Representing uncertainty in flood modeling

Articles 10.01.2024

In today’s data-driven world, managing uncertainty in flood risk models is a significant challenge for risk professionals.

The abundance of data and complex modeling processes often lead to polarized attitudes: some users lack trust in model results, while others accept them blindly. This dichotomy can result in under-informed or overly optimistic decision-making, neither of which is conducive to effective risk management. 

In this article, we take a look at the inherent uncertainty in flood risk modeling, emphasizing the importance of a balanced, evidence-based approach to interpreting and utilizing model outputs.

Learn more in our panel webinar on ‘Understanding and managing flood risk uncertainty’

Understanding the complexity of flood risk modeling

Flood modeling is inherently uncertain. The complexity involved is huge, underscored by an abundance of subjective judgments and objective data variables that can be injected into the modeling process, each having significant influence over the final results.

Savage et al. explored model sensitivity to multiple factors including spatial resolutions (grid size, Spa), boundary conditions (input of water onto the grid, Hyd), channel (where the rivers are, Cha) and floodplain parameters (conditions that impact flooding, i.e rainfall, land use, soil type, Flo) and digital elevation models (surface height, DEM). 

Nodal maps showing the spatial distribution of the most influential input factor for the maximum water depth, time of initial inundation, and time of maximum inundation model outputs. The color of the dots represents the most influential factor and the size of the dots represents the proportion of bootstrap resamples where that factor was ranked most influential. Each point is separated from one another by 500 m. The background on the plots is the 2 m LiDAR DEM which has dimensions of 7.95 × 6.58 km. The input factor abbreviations are outlined above.

The research (see figure above) highlighted the varying influence of different factors over time and space, emphasizing the need for transparent communication regarding modeling choices and uncertainties. It found that choices concerning spatial resolution and model parameters significantly impact flood model outputs, underscoring the importance of modelers communicating their choices and uncertainties to users.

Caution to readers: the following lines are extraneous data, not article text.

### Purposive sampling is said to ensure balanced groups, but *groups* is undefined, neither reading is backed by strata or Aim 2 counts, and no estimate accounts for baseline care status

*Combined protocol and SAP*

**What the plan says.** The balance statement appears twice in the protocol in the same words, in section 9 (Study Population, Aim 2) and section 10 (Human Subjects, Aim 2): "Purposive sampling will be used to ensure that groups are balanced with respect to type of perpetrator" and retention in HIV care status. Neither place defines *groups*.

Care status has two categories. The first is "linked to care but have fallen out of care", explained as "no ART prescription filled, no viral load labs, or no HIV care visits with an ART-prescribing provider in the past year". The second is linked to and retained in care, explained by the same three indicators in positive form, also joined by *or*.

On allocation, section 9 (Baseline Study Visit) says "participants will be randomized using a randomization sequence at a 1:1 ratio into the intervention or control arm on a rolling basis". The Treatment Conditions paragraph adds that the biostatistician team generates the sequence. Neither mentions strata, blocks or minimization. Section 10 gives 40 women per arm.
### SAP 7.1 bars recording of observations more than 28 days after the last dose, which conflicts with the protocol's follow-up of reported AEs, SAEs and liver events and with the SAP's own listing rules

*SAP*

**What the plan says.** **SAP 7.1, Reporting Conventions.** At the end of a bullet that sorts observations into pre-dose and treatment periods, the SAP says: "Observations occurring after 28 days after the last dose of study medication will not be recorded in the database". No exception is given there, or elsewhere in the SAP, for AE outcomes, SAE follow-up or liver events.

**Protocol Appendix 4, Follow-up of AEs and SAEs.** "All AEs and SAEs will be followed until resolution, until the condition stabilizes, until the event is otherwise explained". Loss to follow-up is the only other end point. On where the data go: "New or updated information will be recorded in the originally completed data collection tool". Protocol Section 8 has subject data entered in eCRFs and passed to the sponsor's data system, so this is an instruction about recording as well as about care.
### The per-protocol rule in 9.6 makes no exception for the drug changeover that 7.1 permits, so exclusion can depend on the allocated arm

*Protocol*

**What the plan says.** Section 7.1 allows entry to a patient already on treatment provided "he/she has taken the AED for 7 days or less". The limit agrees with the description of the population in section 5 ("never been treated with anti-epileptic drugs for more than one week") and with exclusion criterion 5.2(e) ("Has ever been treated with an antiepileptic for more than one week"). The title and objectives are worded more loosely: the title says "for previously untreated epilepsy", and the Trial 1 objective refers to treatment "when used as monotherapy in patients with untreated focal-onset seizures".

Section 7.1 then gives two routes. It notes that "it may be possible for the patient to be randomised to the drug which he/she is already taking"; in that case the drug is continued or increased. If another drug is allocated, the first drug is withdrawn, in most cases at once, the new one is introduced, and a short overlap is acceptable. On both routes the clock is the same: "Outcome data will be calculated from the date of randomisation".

Understanding around these variations is very rarely passed down to the end user. This is partly a result of risk professionals having to consider flood as only one piece of a complex physical risk landscape. What we have seen this result in is professionals across various disciplines opting to stick with the same model that they have been using their entire careers. Whilst this might be an easy option in the short term, the reality is that it is probably leading to a gross misrepresentation of risk and its associated uncertainty. Even in circumstances where a legacy model is the de facto for an organization, we recommend considering a multi-model approach to ensure that your primary data is providing realistic results.

Approaching uncertainty: The rise of the realists

In a 2017 article, Marek Shafer called for “the rise of the realists” – a breed of model users that are committed to exploring the influencing variables of their models from the ground up, taking an evidence-based view of the results that they receive. 

To become a “realist”, model users should adopt an inquisitive and balanced approach to consuming model results. 

Prof Paul Bates’ recent paper into overconfidence in inundation models drew a similar conclusion: If your flood data provider is offering individual asset level inundation data you should be asking them questions. If they’re purporting to do that under future climate scenarios, you should be asking them a lot of questions.

This realist approach not only aids in comprehending the models but also fosters confidence in the data you’re utilizing; promoting a deeper understanding of where data has come from, exactly how robust it is, what scientific approach it’s built upon and where the uncertainty lies. While some uncertainties are more obvious – it is clear that climate data for 2100 will be less reliable than that for 2030 – other aspects require model vendors to transparently communicate their confidence in data accuracy and unveil their model’s workings.